There was a tie atop the men’s lifts with Dorde Duric (Bosnia and Herzegovina) and Tommasso Pieri (Italy) both successfully hang cleaning 165 kgs. Pieri, under the guidance of Andre Houdet, would follow that up with an event win on the second part, Duric would have a top five on that as well. But, at this point it was still Artemis Anestis, a young man from Greece being coached by Giorgos Karavis, who retained the overall lead. 

Day Three

The biggest gymnastics test of the competition was saved for Sunday morning, and with cuts taking place following it, the name, “Unbroken or Die”, certainly served a double meaning. Five rounds of double unders, an unbroken ring complex, and pistols meant both skills and execution needed to be on point to do well here. 

A bit of a specialty event that saw some athletes from outside the top ten make some impact on the leaderboard, and a few of the leaders stumbled on this really tightening up the leaderboard heading into the final. 

Unannounced Final, Cuts, and Scoring

As the day wore on the final still was yet to be announced, something which can go very well, or can go very poorly depending on how well prepared the competition is to distribute the necessary information to all parties that need to know (athletes, fans, judges, media, etc). 

With the field being cut down (from 30 to 20 for the elite women, and from 60 to 20 for the elite men), and a scoring system which is both new to me and creates big opportunities for point swings, I was very curious about several things with regards to the final. Despite the cuts, the scoring system will be unchanged. Since the scoring system is different depending on the size of the field, and the elite men’s field had many more people in it than the women’s field did, this means the margin of scoring discrepancy from top to bottom of the remaining 20 is over twice as big as on the men’s side. To keep it simple, I would have made an adjustment to the scoring based on the new size of the field for the final. 

Final Event and Final Results

The final, much like the first event in the arena on Friday afternoon, is scaled up in difficulty version of an old classic, Diane. Three rounds of increasing reps for deadlifts and handstand push-ups with handstand walking sprinkled in as the transitions between barbells and the wall on the rig. 

Gymnastics would factor in again on the final day, and for Valentina Magalotti it could not have come at a more welcomed time. She followed up a fifth place in the morning, with a second place in the afternoon. Once again both of the women ahead of her finished outside the top ten which allowed Magalotti to pass them both by and walk home the winner of the 2023 Fall Series Throwdown, her third time winning this competition (she has competed at it every year it’s been in existence). Liisa Laiko would finish second, Kristina Visic would maintain third place narrowly edging out Maria Ntasi.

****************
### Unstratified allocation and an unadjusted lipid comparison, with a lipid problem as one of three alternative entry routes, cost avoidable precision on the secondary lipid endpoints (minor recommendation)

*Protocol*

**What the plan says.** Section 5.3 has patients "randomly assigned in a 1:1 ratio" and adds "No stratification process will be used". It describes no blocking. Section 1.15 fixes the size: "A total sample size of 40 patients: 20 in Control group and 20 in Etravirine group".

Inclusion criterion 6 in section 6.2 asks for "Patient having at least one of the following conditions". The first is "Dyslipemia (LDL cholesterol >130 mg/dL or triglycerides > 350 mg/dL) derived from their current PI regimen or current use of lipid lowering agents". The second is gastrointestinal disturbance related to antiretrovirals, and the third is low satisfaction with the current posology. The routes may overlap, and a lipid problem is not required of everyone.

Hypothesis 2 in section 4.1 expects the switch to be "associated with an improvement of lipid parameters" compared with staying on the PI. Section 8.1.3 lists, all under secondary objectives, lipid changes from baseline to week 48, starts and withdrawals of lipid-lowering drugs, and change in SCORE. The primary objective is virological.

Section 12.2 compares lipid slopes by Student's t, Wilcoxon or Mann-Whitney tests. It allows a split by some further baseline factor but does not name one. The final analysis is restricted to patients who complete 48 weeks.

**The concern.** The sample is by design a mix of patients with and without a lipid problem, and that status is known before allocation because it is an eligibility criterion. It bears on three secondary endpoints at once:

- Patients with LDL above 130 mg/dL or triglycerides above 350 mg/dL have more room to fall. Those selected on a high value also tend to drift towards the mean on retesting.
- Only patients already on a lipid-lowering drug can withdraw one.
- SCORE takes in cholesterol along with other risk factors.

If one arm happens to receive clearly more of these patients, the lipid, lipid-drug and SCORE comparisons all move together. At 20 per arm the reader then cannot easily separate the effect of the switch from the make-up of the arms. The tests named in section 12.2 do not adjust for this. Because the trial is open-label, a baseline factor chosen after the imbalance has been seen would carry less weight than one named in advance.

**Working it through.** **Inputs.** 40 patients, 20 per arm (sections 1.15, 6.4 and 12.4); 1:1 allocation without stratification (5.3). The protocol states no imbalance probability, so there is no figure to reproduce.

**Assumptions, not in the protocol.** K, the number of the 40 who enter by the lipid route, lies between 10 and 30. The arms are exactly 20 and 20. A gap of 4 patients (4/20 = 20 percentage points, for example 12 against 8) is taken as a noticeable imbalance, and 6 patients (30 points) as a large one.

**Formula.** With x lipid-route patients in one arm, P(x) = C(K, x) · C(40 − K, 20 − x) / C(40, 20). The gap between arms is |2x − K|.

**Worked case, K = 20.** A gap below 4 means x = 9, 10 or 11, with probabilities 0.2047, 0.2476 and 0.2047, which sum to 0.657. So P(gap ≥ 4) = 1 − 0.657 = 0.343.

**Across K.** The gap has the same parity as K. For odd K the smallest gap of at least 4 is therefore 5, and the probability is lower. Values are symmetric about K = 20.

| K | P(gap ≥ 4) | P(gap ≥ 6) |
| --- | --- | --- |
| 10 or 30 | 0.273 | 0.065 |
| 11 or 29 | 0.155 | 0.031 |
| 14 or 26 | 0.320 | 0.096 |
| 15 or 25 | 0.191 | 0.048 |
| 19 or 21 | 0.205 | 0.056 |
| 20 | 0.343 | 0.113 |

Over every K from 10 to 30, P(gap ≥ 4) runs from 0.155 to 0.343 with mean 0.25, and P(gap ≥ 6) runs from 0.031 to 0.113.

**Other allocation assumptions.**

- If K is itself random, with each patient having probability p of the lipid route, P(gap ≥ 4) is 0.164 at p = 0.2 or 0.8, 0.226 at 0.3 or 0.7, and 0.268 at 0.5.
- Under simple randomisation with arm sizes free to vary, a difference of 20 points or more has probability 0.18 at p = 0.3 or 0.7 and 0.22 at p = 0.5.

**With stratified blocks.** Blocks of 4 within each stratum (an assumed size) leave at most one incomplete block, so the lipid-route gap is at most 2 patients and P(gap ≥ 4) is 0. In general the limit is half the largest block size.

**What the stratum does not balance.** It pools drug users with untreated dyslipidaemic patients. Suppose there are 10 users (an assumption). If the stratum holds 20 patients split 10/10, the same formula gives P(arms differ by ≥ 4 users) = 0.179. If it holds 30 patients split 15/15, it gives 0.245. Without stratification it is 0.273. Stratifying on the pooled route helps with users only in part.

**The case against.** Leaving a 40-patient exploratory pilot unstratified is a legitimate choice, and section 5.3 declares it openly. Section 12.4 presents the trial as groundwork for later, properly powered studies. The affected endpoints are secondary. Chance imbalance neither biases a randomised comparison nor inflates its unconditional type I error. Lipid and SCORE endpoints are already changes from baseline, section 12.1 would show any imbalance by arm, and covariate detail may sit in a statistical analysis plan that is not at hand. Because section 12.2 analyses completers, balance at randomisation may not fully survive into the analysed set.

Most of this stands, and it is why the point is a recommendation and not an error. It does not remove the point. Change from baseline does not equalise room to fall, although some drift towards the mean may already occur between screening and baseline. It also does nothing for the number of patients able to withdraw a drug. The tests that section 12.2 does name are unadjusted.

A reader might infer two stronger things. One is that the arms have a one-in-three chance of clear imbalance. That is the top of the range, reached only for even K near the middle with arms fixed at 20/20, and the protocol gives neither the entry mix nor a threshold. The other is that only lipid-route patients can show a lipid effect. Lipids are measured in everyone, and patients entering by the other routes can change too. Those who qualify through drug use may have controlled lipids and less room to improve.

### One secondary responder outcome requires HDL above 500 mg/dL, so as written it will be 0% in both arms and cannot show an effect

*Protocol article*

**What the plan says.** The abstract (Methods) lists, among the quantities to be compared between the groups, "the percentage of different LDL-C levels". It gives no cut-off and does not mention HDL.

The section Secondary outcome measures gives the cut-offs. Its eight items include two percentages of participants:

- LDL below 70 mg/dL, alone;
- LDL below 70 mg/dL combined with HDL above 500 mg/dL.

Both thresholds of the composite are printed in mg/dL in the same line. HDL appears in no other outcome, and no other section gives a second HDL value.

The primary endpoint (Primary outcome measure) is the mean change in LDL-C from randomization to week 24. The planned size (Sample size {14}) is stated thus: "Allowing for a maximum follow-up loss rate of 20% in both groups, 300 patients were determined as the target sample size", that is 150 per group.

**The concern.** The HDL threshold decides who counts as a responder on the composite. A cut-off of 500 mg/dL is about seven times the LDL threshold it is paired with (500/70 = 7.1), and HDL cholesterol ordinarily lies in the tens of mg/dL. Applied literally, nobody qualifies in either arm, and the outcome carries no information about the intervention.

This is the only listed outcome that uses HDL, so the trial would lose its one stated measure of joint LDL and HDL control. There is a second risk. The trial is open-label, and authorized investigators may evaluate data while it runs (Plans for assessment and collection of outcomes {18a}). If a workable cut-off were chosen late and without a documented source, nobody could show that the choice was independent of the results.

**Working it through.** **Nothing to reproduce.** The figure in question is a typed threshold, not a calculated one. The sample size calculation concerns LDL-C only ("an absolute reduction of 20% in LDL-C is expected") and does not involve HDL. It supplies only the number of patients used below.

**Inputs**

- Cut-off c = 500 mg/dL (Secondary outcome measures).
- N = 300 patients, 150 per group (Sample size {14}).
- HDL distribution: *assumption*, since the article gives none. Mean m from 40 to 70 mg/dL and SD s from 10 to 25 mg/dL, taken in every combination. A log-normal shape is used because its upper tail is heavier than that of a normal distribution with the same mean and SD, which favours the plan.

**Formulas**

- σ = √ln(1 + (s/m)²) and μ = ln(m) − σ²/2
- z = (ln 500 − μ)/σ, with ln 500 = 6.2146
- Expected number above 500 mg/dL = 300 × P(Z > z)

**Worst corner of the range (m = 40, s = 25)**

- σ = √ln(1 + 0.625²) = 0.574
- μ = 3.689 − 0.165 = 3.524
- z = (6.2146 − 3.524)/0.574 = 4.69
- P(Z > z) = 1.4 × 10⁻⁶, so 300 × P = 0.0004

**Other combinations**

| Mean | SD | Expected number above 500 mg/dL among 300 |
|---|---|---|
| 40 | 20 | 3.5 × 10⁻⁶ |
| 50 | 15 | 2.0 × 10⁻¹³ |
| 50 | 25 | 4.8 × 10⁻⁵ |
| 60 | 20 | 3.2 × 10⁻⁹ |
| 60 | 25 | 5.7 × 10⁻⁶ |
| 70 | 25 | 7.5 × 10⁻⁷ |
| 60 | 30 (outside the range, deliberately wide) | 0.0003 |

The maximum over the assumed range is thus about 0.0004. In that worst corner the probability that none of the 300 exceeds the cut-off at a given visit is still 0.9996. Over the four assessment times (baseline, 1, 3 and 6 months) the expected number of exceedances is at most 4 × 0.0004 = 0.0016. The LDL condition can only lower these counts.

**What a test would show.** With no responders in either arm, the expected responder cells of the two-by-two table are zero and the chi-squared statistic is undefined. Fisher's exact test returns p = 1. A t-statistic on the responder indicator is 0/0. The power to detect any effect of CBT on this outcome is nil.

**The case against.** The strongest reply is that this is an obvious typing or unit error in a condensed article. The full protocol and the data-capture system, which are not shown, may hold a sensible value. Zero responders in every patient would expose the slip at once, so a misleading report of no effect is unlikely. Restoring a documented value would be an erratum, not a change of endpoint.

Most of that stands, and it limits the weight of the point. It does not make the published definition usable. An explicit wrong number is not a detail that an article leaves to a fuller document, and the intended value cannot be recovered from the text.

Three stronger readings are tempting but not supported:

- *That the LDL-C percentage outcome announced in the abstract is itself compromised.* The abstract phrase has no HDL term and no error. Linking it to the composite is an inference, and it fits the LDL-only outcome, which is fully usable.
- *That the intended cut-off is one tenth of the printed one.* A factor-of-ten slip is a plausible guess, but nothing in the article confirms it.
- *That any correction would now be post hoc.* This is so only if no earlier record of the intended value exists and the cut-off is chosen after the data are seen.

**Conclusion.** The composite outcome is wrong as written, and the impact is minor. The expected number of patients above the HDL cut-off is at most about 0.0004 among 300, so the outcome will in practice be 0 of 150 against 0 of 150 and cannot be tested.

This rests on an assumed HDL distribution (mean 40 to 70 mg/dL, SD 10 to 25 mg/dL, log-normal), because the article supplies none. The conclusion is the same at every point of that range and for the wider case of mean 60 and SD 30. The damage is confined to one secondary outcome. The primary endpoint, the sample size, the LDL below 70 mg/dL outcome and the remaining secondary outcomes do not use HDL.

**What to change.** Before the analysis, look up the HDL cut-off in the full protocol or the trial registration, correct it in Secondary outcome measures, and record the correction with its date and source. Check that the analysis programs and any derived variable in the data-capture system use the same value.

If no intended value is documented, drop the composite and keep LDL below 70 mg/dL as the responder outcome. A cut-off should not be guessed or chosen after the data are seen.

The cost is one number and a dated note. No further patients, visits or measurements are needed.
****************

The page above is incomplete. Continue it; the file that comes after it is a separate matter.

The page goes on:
Less drama on the men’s side as there were fewer points per place differential in the scoring system, and bigger points separating the top men from each other heading into the final. Valerio Proietti continued his impressive performance taking the event win and guaranteeing a podium finish. However, he wouldn’t be able to move up from third and Artemis Anestis finished fourth and Tomasso Pieri finished sixth on the event. Those results would all be good enough to keep Pieri first, Anestis second, and Proetti third. 

There were several athletes from different countries would were in contention to the win here throughout the weekend, but when all was said and done an Italian stood atop the podium in both divisions. Congratulations to Magalotti and Pieri on their victories in Milan! 

Closing Thoughts

Stop sixteen since August, averaging about four per month, or one every week and half… I’ve seen a lot, and there’s a lot to process. If you are just finding these now, there are twenty of them, full of little insights and observations which competition programmers and directors around the world could potentially learn from or be inspired by. 

Every competition brings good things with it, especially the people. And every competition has areas of opportunity for growth. My hope is to be able to continue to build relationships with many of these in the pursuit of continuing to provide the best possible experience for athletes and fans around the world. 

The tour will take a break until early January, but we’ll be in Miami for one of the biggest events of them all, Wodaplooza. See you on the road! 

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Brian Friend

Brian stumbled upon CrossFit in the Fall of 2013. He has been a writer, data analyst, content creator, commentator, and broadcast coordinator. He's worked at a majority of the largest CrossFit competitions over the last three seasons, is a regular guest on the Sevan Podcast, and has been amongst the leading sports analysts in the sport in recent years. He has a passion for advancing the sport of CrossFit, and spreading the CrossFit methodology, by living it out in both his personal and professional life.